North Dakota commissioners urged to move $15K case against pipeline developer forward
Public Service Commission says Energy Transfer Partners failed to get approval before construction
Staffers with the North Dakota Public Service Commission say there's no doubt the developer of the four-state Dakota Access oil pipeline violated rules regarding reporting Native American artifacts.
Via attorney John Schuh, the staffers urged the three-member commission last month to move the case against Dallas-based Energy Transfer Partners forward, saying the company's arguments against a proposed $15,000 US fine are flawed.
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The Public Service Commission maintains that Energy Transfer Partners subsidiary Dakota Access LLC failed to get its approval before proceeding with construction in October on private land in southern North Dakota after the artifacts were found along the route.
Crews diverted construction so the artifacts weren't disturbed. The State Historic Preservation Office concurred with the plan, but the Public Service Commission didn't because it didn't get information from the company until nearly two weeks after the artifacts had been discovered.
The Public Service Commission filed a complaint in November and proposed the fine, which pales in comparison to the $3.8 billion US cost of the pipeline to carry North Dakota oil to a shipping point in Illinois.
No timeline on decision
Energy Transfer Partners in late November decided to fight the fine. Company attorney Lawrence Bender said that, under state law, there needs to be a wilful violation of Public Service Commission orders, which he said didn't occur.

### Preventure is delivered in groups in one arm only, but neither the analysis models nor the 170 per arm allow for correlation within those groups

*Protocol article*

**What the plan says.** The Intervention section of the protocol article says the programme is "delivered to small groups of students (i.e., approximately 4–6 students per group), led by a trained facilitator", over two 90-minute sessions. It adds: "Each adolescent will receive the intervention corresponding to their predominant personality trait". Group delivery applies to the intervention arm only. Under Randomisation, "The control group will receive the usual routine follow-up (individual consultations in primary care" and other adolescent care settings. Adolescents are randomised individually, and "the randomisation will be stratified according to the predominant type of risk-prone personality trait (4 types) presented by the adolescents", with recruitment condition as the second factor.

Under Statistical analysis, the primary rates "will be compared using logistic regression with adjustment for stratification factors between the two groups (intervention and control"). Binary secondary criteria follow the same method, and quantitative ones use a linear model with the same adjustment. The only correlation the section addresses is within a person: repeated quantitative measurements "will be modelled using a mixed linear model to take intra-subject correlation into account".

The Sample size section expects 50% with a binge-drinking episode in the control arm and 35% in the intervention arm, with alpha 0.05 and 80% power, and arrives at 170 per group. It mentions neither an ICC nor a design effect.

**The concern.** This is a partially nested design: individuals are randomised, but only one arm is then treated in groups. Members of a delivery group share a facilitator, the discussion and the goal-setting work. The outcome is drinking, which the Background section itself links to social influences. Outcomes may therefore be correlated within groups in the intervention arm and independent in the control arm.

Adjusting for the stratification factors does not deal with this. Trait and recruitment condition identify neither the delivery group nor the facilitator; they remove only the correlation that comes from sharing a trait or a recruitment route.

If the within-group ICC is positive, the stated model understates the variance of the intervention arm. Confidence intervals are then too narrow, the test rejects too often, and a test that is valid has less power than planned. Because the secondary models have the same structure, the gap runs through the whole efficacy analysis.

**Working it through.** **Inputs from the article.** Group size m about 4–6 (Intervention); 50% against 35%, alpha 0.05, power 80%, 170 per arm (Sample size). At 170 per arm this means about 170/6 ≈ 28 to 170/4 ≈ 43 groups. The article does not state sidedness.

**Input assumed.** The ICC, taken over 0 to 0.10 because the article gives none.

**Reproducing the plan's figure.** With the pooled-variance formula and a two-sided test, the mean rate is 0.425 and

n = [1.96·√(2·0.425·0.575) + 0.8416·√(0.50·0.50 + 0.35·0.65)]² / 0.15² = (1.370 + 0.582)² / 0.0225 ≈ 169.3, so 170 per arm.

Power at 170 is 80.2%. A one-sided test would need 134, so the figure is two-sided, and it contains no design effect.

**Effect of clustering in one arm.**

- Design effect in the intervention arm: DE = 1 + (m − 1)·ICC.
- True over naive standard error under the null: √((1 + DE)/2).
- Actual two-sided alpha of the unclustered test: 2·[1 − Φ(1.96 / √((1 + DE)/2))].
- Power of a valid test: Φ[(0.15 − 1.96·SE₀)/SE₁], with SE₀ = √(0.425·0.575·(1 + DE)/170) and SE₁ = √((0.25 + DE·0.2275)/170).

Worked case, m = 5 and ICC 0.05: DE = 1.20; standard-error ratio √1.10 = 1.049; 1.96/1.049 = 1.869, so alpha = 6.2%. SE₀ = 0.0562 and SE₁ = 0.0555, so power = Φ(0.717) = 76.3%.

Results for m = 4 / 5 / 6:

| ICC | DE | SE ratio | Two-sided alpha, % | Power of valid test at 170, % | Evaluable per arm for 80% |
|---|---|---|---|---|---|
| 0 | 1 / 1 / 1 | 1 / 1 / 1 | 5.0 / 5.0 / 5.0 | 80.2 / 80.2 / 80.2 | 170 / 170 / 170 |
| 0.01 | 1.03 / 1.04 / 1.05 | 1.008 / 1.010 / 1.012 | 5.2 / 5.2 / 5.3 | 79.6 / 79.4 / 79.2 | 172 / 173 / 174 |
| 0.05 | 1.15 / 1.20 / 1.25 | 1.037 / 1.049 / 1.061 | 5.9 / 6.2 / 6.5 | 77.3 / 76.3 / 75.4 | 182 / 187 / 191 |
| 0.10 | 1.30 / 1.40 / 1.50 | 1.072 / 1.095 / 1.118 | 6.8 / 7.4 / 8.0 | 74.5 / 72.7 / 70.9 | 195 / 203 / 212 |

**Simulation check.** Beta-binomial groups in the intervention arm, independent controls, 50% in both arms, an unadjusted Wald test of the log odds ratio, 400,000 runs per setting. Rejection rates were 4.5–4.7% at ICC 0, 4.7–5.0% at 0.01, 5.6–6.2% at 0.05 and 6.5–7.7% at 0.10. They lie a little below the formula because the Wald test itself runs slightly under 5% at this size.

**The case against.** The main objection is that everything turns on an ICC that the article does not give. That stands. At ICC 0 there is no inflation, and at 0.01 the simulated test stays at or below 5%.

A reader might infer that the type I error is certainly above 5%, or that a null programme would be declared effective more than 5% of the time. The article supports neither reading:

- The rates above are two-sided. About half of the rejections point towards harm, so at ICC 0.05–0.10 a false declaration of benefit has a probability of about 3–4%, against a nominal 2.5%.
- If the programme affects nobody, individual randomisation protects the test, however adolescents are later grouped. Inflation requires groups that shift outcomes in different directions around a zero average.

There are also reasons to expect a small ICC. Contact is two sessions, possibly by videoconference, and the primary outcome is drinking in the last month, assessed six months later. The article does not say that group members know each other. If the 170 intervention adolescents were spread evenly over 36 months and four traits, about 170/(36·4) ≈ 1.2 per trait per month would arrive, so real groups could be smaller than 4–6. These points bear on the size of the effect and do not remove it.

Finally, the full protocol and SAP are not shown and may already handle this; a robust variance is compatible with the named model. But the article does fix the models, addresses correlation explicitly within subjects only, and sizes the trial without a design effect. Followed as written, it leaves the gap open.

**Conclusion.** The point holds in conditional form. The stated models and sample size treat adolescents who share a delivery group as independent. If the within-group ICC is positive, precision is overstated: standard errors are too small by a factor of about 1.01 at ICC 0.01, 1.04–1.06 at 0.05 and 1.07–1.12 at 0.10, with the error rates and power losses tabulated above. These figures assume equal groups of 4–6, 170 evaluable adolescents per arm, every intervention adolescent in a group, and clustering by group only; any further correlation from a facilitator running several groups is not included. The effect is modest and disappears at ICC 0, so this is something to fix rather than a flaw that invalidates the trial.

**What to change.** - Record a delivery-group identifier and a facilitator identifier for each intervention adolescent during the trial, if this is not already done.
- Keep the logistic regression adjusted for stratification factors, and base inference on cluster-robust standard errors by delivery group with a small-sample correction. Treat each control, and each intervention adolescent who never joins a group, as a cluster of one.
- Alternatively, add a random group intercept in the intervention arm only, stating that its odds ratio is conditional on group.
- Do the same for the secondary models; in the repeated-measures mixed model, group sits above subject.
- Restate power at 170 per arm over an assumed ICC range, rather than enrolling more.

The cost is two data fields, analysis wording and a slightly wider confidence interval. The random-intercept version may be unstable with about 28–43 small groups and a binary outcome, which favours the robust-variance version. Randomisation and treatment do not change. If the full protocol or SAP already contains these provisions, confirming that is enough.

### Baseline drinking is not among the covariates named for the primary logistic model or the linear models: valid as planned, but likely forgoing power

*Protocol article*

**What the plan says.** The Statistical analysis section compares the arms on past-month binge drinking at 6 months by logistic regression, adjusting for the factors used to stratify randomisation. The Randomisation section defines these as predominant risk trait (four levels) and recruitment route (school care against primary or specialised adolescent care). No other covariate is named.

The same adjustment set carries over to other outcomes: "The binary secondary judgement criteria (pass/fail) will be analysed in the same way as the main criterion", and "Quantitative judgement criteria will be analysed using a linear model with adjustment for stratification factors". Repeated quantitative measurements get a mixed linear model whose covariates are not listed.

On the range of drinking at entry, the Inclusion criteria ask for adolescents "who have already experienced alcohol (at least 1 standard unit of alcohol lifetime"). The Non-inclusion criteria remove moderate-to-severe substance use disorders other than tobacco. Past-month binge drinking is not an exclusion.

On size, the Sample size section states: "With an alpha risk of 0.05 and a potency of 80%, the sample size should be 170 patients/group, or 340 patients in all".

Bender's motion also referenced public comments by Public Service Commission Chairwoman Julie Fedorchak, who said she was "disappointed" with Energy Transfer Partners's conduct but acknowledged it might have resulted from a miscommunication within the company.
Bender said that "hardly rises to the level of wilful, intentional conduct ... warranting a penalty."
Schuh in his Dec. 15 response said Energy Transfer Partners's argument "appears to meander around a number of commission discussions with the public and the meaning of wilful with little contestation of the sufficiency of the complaint."
Schuh also said that requiring intent when it comes to a regulatory offence "would make the application of regulation so cumbersome that it would clearly frustrate its purpose."
There is no timeline for the Public Service Commission's decision on whether to grant the company's motion to dismiss the case or schedule a hearing before an administrative law judge.
Completion of the 1,900-kilometre pipeline has been held up due to the federal government reassessing permitting near the Standing Rock Sioux's reservation.
The pipeline has been protested by the tribe and its supporters, who believe the project might harm drinking water and artifacts. Energy Transfer Partners disputes that.